Gas distribution, kinematics, and excitation structure in the disks around the Classical Be Stars β Canis Minoris and ζ Tauri
Kraus, S; Monnier, JD; Che, X; et al.Schaefer, G; Touhami, Y; Gies, DR; Aufdenberg, JP; Baron, F; Thureau, N; ten Brummelaar, TA; McAlister, HA; Turner, NH; Sturmann, J; Sturmann, L
Date: 8 December 2011
American Astronomical Society / IOP Publishing
Using CHARA and VLTI near-infrared spectro-interferometry with hectometric baseline lengths (up to 330 m) and with high spectral resolution (up to λ/Δλ = 12, 000), we studied the gas distribution and kinematics around two classical Be stars. The combination of high spatial and spectral resolution achieved allows us to constrain the gas ...
Using CHARA and VLTI near-infrared spectro-interferometry with hectometric baseline lengths (up to 330 m) and with high spectral resolution (up to λ/Δλ = 12, 000), we studied the gas distribution and kinematics around two classical Be stars. The combination of high spatial and spectral resolution achieved allows us to constrain the gas velocity field on scales of a few stellar radii and to obtain, for the first time in optical interferometry, a dynamical mass estimate using the position-velocity analysis technique known from radio astronomy. For our first target star, β Canis Minoris, we model the H+K-band continuum and Brγ-line geometry with a near-critical rotating stellar photosphere and a geometrically thin equatorial disk. Testing different disk rotation laws, we find that the disk is in Keplerian rotation (v(r)∝r –0.5 ± 0.1) and derive the disk position angle (140° ± 1fdg7), inclination (38fdg5 ± 1°), and the mass of the central star (3.5 ± 0.2 M ☉). As a second target star, we observed the prototypical Be star ζ Tauri and spatially resolved the Brγ emission as well as nine transitions from the hydrogen Pfund series (Pf 14-22). Comparing the spatial origin of the different line transitions, we find that the Brackett (Brγ), Pfund (Pf 14-17), and Balmer (Hα) lines originate from different stellocentric radii (R cont < R Pf < R Brγ ~ R Hα), which we can reproduce with an LTE line radiative transfer computation. Discussing different disk-formation scenarios, we conclude that our constraints are inconsistent with wind compression models predicting a strong outflowing velocity component, but support viscous decretion disk models, where the Keplerian-rotating disk is replenished with material from the near-critical rotating star.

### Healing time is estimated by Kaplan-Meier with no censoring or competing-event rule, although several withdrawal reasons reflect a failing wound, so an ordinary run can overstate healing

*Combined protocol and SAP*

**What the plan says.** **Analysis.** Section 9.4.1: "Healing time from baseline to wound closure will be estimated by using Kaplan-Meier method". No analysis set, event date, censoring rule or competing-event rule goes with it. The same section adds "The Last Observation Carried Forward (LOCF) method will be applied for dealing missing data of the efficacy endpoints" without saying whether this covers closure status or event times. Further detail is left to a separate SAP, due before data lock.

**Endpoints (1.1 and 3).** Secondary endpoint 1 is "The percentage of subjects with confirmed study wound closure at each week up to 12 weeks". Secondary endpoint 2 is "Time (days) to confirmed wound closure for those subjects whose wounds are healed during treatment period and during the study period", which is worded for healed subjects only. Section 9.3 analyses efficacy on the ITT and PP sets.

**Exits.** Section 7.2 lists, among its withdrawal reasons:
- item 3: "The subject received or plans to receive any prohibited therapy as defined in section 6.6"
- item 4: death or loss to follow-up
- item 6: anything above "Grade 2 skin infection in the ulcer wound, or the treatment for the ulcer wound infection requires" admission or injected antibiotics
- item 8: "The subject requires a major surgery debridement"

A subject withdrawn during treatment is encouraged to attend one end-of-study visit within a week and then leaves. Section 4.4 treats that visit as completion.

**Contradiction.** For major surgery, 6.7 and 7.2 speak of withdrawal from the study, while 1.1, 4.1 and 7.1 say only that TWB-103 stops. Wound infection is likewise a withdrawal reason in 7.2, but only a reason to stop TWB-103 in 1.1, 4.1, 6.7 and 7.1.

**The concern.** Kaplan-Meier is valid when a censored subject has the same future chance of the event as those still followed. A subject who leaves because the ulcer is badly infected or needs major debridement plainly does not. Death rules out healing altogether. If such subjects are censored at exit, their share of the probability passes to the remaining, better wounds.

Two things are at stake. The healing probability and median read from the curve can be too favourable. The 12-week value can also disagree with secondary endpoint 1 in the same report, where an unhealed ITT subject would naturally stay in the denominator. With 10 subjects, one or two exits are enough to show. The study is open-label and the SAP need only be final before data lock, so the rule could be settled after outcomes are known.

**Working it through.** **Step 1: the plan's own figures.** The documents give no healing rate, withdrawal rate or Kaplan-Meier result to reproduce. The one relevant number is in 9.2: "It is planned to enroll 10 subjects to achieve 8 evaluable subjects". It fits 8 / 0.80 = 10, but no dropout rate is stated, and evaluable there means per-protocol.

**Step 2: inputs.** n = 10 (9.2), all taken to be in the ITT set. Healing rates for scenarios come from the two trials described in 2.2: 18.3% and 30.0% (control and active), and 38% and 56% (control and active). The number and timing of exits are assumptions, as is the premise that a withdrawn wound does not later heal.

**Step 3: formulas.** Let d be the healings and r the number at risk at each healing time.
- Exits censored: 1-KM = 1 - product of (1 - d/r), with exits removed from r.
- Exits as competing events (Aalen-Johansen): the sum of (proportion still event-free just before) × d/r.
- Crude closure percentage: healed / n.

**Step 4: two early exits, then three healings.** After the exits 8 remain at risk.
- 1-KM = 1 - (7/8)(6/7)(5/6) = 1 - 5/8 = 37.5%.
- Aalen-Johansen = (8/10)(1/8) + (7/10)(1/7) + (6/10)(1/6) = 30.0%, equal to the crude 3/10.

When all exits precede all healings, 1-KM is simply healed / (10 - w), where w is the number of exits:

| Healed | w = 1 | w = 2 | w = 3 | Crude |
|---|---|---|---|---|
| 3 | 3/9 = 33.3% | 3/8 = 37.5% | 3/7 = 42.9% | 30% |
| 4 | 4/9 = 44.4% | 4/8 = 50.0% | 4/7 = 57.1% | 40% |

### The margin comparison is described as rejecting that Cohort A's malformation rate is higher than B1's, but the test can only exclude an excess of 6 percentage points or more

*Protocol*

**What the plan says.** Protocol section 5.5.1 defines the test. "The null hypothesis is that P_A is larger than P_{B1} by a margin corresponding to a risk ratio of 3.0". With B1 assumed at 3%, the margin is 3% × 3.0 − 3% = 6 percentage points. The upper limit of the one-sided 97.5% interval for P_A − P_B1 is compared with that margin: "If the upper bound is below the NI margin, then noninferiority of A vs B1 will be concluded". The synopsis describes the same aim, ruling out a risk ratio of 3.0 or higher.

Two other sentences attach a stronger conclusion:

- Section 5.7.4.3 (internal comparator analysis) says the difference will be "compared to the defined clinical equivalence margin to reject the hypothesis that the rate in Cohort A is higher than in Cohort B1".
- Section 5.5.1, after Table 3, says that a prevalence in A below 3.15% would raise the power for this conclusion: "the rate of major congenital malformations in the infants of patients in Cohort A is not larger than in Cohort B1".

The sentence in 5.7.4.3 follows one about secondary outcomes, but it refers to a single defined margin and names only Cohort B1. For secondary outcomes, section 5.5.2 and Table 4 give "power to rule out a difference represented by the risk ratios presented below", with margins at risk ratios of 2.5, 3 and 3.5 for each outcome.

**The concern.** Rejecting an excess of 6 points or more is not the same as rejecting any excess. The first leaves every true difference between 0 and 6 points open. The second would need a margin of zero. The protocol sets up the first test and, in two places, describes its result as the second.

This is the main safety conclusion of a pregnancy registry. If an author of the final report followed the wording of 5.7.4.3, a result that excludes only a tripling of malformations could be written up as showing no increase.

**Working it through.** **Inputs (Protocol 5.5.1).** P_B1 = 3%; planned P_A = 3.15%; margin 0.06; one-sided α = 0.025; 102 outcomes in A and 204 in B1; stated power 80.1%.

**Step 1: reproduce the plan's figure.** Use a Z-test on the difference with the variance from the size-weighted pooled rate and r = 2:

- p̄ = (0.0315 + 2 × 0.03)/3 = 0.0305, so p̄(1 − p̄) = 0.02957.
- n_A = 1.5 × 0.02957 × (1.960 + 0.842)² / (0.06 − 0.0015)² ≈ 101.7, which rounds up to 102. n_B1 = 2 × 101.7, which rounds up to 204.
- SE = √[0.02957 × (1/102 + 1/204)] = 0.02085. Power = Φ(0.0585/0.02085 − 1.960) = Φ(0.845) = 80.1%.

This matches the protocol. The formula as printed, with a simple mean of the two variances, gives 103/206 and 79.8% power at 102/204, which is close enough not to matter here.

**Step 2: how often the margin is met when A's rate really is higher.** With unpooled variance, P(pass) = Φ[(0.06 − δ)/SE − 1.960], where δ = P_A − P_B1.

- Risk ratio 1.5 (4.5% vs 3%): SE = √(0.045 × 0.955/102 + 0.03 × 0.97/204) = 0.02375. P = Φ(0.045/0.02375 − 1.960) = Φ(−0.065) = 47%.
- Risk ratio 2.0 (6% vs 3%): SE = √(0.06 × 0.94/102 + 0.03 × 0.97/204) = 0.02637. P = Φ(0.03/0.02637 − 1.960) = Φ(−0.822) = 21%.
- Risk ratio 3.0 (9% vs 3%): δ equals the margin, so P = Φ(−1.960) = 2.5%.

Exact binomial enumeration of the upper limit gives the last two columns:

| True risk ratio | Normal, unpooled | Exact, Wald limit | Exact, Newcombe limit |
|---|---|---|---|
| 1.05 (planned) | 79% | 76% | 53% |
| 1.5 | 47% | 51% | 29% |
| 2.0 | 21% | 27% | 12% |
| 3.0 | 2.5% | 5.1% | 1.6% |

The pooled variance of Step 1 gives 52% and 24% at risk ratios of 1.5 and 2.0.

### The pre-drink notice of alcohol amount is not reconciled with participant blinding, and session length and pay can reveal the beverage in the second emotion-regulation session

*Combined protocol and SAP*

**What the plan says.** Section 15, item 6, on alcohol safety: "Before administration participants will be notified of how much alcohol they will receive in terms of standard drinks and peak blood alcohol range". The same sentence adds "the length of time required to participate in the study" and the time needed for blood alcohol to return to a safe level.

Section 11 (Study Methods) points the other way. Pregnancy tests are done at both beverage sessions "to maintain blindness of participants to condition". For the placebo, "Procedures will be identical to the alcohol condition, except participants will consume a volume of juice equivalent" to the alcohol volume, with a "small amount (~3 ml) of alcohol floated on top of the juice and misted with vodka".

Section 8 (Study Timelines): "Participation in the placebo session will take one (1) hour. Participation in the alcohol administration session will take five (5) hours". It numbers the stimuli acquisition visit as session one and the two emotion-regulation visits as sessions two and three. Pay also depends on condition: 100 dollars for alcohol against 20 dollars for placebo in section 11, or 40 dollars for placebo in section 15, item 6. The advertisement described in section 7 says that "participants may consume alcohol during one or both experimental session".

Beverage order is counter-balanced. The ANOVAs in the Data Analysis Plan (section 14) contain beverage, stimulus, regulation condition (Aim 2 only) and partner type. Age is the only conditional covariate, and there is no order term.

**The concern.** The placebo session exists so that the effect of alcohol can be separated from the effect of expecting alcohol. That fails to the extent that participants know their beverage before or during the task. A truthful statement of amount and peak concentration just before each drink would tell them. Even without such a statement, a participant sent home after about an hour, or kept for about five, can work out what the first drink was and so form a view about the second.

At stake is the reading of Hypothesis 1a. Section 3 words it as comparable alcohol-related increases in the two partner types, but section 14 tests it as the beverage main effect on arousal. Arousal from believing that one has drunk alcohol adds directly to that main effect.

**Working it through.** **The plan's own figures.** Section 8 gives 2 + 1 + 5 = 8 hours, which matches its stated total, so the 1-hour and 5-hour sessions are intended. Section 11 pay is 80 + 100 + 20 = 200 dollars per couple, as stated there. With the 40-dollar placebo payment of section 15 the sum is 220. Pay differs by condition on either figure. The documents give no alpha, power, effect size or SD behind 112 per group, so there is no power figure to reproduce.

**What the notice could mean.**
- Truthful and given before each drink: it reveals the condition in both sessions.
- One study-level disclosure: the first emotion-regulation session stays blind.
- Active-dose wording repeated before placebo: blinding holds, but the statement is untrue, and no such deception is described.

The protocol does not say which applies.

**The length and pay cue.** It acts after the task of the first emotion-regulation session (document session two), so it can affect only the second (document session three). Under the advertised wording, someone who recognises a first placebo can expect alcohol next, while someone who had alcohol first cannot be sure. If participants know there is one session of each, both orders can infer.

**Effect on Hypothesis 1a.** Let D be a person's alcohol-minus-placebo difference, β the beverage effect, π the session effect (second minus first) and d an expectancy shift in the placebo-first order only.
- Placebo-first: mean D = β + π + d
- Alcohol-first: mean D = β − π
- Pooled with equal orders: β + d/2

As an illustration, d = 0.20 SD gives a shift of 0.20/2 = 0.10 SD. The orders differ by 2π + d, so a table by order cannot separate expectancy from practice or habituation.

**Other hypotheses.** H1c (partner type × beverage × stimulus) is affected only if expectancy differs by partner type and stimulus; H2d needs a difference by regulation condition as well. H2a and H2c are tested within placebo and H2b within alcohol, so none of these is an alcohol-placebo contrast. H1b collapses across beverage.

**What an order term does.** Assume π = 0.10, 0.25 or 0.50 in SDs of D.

Physics and Astronomy
College of Engineering, Mathematics and Physical Sciences
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